From there, I'iga's life takes on a Rambo-like turn because when Saipan fell into Japanese hands, the Samoans hatched an escape plan. They carved out a paopao (canoe) and I'iga was chosen to paddle the 124 miles (200 km) from Saipan to Guam.
|The islands that I'iga navigated:|
124 miles (200 km)
Along the way, he was pursued by Japanese troops but he hid in the Aguijan Islands until he could continue his journey. Then I'iga crashed into Rota Island, quite literally, and suffered numerous injuries from his landing. He was nursed back to health by the locals, who also hid him from the Japanese authorities, and as soon as he could, I'iga set out again to complete his mission.
I'iga successfully reached Guam and it is rumoured that a German cartographer called the strait between Rota and Guam 'I'iga's Pass' or 'I'iga's Strait' because of the magnificent feat that our countryman achieved. But I haven't seen any evidence of this (yes, I can read German). The only sign that our people were anywhere near Saipan is a bridge called 'Samoa Bridge' which still exists today.
Back to I'iga - he reached Guam and picked up a job working for the US Navy. He brushed up on his English (he had been learning German while in exile) and eventually wound up in Hawai'i. I'iga returned to Samoa to serve in several high-ranking government positions, even contributing to the Constitutional Convention of 1954.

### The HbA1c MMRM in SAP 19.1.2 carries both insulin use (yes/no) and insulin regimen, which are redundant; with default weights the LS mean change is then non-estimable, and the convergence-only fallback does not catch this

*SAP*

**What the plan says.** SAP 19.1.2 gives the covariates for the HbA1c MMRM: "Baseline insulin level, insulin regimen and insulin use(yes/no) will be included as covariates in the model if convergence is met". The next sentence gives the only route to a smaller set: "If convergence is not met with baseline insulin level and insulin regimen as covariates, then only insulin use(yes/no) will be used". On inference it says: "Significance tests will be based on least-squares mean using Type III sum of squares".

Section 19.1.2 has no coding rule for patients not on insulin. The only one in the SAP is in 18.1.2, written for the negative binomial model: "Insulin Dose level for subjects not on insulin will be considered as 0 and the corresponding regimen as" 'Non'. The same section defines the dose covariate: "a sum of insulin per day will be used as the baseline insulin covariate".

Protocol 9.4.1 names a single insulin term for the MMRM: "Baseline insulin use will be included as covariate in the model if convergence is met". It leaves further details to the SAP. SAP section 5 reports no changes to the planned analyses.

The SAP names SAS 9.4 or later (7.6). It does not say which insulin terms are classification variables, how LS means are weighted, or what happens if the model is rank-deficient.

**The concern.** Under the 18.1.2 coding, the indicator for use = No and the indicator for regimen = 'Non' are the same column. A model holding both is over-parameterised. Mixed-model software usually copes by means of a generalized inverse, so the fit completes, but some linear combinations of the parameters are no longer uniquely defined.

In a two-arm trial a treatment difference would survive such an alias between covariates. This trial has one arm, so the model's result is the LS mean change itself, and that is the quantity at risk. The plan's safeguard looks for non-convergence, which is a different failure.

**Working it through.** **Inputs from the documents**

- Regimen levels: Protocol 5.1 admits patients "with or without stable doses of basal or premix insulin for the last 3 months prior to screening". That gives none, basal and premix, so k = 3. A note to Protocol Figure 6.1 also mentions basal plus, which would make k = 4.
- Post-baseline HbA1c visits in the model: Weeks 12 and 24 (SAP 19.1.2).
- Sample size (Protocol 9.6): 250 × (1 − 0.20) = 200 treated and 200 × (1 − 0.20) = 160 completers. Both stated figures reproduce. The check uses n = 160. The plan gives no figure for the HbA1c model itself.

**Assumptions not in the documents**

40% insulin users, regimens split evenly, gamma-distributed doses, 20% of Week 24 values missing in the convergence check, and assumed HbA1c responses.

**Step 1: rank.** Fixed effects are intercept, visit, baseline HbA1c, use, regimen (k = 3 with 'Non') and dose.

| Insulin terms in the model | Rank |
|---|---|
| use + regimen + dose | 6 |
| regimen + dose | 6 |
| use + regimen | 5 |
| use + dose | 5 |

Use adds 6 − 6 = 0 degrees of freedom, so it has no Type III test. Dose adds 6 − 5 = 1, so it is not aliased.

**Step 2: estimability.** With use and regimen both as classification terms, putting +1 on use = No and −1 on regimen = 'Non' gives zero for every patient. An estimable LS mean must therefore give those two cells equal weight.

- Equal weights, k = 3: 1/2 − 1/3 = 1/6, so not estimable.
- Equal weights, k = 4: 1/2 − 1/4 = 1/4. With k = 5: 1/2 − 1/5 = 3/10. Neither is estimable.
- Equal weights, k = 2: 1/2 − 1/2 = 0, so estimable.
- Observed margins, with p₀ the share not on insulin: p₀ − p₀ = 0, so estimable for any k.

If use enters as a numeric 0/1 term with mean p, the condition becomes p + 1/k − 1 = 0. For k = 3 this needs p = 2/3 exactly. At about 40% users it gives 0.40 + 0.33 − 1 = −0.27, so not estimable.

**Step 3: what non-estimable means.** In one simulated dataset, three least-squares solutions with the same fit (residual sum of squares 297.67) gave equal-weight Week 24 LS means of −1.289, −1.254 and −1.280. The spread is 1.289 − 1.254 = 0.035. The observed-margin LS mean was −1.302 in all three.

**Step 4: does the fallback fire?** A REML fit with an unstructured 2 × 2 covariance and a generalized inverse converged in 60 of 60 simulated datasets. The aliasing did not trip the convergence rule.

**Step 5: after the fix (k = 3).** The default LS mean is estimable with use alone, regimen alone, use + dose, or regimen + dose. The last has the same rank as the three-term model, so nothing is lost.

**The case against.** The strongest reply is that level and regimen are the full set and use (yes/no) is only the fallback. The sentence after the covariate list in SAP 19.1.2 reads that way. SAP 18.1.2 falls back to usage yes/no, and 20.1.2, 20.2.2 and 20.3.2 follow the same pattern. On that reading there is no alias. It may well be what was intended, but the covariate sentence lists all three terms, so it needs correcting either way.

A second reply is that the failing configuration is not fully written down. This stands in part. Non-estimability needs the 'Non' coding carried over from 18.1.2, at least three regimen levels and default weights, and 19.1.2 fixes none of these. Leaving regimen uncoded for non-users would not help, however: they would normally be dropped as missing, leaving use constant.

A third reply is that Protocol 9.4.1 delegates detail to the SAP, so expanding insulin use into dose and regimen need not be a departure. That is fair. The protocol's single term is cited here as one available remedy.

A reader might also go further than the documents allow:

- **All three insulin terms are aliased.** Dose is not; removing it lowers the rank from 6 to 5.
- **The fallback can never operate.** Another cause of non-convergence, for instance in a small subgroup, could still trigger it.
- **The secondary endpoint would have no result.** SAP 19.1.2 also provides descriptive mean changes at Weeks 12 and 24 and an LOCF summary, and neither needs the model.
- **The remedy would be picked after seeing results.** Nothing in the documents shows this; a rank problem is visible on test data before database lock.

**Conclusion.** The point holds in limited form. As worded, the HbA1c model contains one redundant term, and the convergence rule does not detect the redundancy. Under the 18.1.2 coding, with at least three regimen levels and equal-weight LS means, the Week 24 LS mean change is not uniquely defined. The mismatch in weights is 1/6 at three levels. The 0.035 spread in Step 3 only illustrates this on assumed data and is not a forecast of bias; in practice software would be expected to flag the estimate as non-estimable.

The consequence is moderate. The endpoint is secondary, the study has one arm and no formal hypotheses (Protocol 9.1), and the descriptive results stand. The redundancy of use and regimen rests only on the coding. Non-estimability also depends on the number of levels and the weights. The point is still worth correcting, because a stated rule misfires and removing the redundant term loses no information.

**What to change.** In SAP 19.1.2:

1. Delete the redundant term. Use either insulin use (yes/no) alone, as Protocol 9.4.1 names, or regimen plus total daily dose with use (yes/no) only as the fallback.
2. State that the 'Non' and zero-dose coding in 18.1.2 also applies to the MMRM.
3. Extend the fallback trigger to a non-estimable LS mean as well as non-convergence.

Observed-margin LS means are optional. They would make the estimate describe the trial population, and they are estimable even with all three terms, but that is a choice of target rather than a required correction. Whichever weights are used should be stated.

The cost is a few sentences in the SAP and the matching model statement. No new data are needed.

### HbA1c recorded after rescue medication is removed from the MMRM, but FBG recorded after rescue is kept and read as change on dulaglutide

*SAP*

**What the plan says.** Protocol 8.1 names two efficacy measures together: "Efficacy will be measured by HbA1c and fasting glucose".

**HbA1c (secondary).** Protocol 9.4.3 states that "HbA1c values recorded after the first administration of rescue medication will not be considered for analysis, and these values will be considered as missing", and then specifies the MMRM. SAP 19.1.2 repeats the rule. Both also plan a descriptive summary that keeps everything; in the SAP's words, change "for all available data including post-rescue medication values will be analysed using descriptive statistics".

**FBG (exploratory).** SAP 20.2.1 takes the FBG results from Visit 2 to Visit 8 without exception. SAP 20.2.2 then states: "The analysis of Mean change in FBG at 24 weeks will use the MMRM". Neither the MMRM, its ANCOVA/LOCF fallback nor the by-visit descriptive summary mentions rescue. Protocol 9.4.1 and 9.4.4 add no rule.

When the Samoan flag was raised on the first day of independence,1 January, 1962, I'iga Pisa was the only one of the exiled matai (chiefs) that attended, for he was the only one that had survived.
And what a survivor he was!
I can't imagine doing half of what this historical great has done, and only hope that one day someone writes the screenplay for I'iga's Spielberg-worthy life.
To celebrate the colourful adventures of this Independence hero, I offer I'iga's Icecream.
2 cans coconut milk
2/3 cup cocoa
1/2 cup sugar
2 teaspoons vanilla
tiny pinch of salt
Pour all the ingredients into a bowl and whisk together until the sugar has dissolved. Pour into an ice-cream machine or, if you don't have one (I don't), pour the mixture into a large ziplock bag and make the ice-cream Harold McGee's way. The result is a perfectly luscious, smooth, cool treat.
Serve with fruit salad.